On November 30, 2011, the OIG issued a favorable Advisory Opinion, No. 11-18, concerning a proposed arrangement that would facilitate the electronic exchange of information between health care practitioners, providers, and suppliers (the “Proposed Arrangement”). Although, the Proposed Arrangement potentially implicates the Anti-Kickback Statute and includes a per-click fee arrangement, the OIG advised that it would not subject the data management company (the “Requestor”) to administrative sanctions under the Anti-Kickback Statute.
The Requestor is a publicly traded company that offers three principal services to assist physicians and physician practices: (1) billing services to automate and manage back-office operations (the “Billing Service”); (2) electronic management of medical records (the “EHR Service”); and a messaging service which automates practice communications with patients (the “Messaging Service”). These services are offered in a package or a la carte for a monthly subscription fee, which fee is calculated based upon a percentage of collections or a flat monthly rate.
Under the Proposed Arrangement, the Requestor would provide a new service intended to facilitate the exchange of information between health care practitioners, providers, and suppliers (“Health Professionals”), and which would also assist Health Professionals in keeping track of patients receiving services from other Health Professionals (the “Coordination Service”). According to the Requestor, offering the Coordination Service in combination with the EHR Service would assist Health Professionals that wish to make referrals (“Ordering Health Professionals”) in sending medical records, insurance information, and billing information, among other value-added services.
Specifically, Ordering Health Professionals would use the Coordination Service to access an electronic database (the “Network”) and exchange patient information with Health Professionals to which they make referrals. Requestor proposes to use a number of different methods to populate the Network, and there would be no cost to Health Professionals to be included in the Network. The Requestor would also offer Health Professionals that are interested in receiving referrals the opportunity to enter into “Trading Partner Agreements” with Requestor, although these would not be required to receive referrals through the Network. Health Professionals that enter into Trading Partner Agreements (“Trading Partners”) would be able to customize their profiles in the Network to include information such as area of specialty, subspecialty, appointment availability, as well as their personal preferences for receiving referrals, such as formatting, clinical information, etc.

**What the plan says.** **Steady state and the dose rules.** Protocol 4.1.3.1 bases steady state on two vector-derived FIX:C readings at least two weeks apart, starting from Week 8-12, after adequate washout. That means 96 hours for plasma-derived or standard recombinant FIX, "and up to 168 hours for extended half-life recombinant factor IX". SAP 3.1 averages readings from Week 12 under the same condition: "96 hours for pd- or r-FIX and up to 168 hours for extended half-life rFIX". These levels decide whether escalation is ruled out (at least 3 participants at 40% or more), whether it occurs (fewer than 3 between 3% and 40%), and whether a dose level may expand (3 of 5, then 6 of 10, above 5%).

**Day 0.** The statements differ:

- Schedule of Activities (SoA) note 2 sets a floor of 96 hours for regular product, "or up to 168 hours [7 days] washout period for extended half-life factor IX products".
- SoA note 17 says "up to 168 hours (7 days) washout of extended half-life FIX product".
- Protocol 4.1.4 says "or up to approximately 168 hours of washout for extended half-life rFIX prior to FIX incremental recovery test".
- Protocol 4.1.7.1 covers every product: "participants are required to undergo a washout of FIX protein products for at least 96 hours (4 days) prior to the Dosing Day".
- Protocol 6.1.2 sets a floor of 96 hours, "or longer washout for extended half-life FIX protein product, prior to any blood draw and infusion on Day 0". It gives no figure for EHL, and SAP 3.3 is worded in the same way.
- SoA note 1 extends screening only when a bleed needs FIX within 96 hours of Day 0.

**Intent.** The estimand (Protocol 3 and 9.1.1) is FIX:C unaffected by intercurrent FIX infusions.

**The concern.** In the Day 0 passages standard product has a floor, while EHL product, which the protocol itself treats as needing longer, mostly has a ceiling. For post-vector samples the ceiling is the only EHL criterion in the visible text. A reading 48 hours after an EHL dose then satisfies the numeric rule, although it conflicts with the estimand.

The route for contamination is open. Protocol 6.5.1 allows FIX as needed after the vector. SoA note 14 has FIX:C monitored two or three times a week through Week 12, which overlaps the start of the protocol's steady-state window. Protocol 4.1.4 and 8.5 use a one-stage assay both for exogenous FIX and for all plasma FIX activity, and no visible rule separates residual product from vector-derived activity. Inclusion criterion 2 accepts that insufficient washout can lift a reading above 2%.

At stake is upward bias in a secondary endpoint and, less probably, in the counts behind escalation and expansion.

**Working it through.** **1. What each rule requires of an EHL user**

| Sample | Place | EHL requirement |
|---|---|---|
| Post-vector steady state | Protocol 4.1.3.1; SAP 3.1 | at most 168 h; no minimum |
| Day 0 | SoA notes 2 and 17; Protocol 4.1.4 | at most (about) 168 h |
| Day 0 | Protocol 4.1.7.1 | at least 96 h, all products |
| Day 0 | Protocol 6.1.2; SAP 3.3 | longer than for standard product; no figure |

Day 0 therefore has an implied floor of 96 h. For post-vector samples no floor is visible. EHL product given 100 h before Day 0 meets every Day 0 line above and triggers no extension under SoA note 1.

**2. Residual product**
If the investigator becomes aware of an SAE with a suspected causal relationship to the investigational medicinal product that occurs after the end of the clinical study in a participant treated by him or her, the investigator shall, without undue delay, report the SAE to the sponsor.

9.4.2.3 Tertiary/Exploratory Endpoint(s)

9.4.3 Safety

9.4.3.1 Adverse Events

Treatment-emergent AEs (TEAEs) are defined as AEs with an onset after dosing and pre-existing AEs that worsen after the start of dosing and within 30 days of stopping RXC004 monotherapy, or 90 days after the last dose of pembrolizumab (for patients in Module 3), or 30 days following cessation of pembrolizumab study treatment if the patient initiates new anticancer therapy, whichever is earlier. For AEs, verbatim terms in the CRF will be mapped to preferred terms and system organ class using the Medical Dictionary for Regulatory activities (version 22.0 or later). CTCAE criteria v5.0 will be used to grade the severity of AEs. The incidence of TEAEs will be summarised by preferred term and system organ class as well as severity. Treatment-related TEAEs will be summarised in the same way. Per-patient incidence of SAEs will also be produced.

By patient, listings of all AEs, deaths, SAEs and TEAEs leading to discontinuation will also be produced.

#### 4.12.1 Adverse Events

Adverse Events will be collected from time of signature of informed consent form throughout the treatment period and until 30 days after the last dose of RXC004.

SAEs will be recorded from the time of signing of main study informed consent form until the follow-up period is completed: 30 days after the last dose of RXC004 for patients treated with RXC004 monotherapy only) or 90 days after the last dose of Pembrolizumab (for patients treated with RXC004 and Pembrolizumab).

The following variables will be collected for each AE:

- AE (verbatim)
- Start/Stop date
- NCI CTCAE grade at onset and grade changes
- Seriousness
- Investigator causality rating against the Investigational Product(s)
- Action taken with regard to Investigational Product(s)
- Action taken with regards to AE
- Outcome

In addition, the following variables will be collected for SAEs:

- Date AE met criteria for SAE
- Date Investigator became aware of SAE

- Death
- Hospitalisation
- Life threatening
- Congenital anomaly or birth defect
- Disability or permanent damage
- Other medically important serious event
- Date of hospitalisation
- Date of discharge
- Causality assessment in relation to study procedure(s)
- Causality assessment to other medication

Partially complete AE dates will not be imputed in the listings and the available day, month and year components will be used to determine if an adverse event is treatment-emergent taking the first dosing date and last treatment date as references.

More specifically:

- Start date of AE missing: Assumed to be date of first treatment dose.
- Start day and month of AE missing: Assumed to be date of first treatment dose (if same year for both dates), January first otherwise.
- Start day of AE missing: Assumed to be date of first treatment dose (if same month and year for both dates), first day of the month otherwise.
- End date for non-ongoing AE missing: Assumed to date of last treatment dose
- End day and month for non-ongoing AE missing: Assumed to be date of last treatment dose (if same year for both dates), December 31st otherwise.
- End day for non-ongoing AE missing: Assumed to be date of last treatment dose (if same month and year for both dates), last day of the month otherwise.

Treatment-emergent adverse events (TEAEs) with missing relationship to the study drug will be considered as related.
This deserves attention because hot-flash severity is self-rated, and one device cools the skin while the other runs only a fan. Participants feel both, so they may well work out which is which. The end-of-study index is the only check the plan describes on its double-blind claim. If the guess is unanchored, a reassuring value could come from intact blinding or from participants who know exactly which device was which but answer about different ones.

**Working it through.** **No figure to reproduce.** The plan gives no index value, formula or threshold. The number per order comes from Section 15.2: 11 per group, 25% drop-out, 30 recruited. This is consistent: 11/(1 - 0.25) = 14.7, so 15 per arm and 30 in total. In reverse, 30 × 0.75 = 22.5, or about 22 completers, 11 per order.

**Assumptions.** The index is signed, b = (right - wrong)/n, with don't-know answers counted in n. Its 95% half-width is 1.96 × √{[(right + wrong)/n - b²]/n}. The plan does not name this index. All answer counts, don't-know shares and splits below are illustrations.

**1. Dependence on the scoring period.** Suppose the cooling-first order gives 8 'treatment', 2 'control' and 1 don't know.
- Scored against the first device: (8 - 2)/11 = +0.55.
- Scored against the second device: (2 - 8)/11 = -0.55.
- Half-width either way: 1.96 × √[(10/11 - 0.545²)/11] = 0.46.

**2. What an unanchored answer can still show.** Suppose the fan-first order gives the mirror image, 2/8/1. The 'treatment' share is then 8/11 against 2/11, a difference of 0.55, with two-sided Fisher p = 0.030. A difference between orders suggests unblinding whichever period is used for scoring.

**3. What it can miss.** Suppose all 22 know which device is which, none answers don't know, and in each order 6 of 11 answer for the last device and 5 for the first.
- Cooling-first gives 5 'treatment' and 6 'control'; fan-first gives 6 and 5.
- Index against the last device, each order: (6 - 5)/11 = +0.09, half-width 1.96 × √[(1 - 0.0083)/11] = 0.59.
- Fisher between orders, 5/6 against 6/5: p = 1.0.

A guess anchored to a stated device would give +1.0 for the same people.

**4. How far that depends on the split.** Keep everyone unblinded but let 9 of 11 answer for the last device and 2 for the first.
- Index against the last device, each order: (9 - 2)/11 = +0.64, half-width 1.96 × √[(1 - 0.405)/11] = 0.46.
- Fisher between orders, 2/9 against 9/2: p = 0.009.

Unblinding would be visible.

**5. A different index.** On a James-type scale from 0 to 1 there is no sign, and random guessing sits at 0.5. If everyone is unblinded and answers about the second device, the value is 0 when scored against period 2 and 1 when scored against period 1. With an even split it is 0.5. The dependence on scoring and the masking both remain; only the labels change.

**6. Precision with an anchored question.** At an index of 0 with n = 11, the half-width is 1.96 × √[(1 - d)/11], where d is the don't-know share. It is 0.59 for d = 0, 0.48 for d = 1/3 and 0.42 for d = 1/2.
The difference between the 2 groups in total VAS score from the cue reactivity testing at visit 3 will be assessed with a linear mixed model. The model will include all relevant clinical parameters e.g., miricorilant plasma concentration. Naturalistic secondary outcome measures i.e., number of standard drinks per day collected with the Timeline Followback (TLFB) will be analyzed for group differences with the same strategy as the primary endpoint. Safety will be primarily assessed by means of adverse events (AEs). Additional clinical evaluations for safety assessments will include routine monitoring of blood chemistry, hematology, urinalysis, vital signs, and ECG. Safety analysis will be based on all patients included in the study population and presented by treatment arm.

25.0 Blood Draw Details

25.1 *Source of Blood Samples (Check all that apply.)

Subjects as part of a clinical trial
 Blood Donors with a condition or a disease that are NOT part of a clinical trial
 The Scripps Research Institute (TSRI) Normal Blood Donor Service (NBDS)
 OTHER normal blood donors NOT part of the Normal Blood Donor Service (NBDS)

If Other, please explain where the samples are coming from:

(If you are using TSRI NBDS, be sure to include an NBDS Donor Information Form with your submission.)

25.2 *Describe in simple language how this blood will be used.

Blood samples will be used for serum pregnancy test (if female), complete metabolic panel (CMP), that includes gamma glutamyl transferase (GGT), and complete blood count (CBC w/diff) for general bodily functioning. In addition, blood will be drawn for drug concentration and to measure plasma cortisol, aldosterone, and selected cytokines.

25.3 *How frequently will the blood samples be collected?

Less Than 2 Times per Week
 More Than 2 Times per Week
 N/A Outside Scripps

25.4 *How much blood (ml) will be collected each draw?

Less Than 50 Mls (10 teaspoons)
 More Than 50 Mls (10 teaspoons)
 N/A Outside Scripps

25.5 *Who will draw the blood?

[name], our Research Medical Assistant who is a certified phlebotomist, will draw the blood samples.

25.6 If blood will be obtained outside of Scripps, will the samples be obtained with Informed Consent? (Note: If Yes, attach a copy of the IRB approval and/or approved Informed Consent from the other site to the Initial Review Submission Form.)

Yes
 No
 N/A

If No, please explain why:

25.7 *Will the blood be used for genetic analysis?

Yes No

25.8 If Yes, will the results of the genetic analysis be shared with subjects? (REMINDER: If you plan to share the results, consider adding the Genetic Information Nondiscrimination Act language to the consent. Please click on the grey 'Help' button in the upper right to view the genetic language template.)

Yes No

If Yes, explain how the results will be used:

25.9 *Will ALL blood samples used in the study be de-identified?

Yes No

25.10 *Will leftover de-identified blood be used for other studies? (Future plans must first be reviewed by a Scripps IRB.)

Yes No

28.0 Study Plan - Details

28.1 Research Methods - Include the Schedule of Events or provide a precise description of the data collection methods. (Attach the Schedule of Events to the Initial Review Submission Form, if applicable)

Ordering Health Professionals would be charged a per-click transaction-based fee for transmitting referrals (the “Transmission Fee”). Trading Partners would also pay a fee each time they receive a referral from an Ordering Health Professional (the “Functionality Fee”). The Proposed Arrangement is fairly complex and includes a number of additional transactions, fees, discounts, and value-added services.
The Proposed Arrangement does not fit squarely within any potentially applicable safe harbors. Nevertheless, and despite the manner in which the fees are calculated, the OIG concluded that the Transmission Fee and Functionality Fee are not problematic under the Anti-Kickback Statute. First, with respect to the Transmission Fee, the OIG concluded that the use of a per-click arrangement is reasonable under these circumstances, because the Requestor would assess the Transmission Fee each time an Ordering Health Professional makes a referral, regardless of whether the patient follows through and actually receives the referral services. Because the fee is assessed in this manner, the OIG concluded that it could be distinguished from traditional per-click “success fees”.
With respect to the Functionality Fee, the OIG noted several reasons why it was permissible for the Trading Partners to pay a fee each time they received a referral. First, the OIG concluded that the Trading Partners were not paying for enhanced access to a referral stream, because even non-Trading Partners could receive referrals through the Network. Instead, the Functionality Fee was assessed for the value-added services provided to the Trading Partners by Requestor, such as recording and maintaining a Trading Partners preferences, facilitating appointment scheduling, etc. Of course, Requestor also certified that the both the Transmission Fee and Functionality Fee, individually and in the aggregate, reflect the fair market value of the services.
For these reasons, among several others, the OIG concluded that they would not subject the Requestor to administrative sanctions under the Anti-Kickback Statute.
You can get a copy of the Advisory Opinion here —–> Advisory Opinion 11-18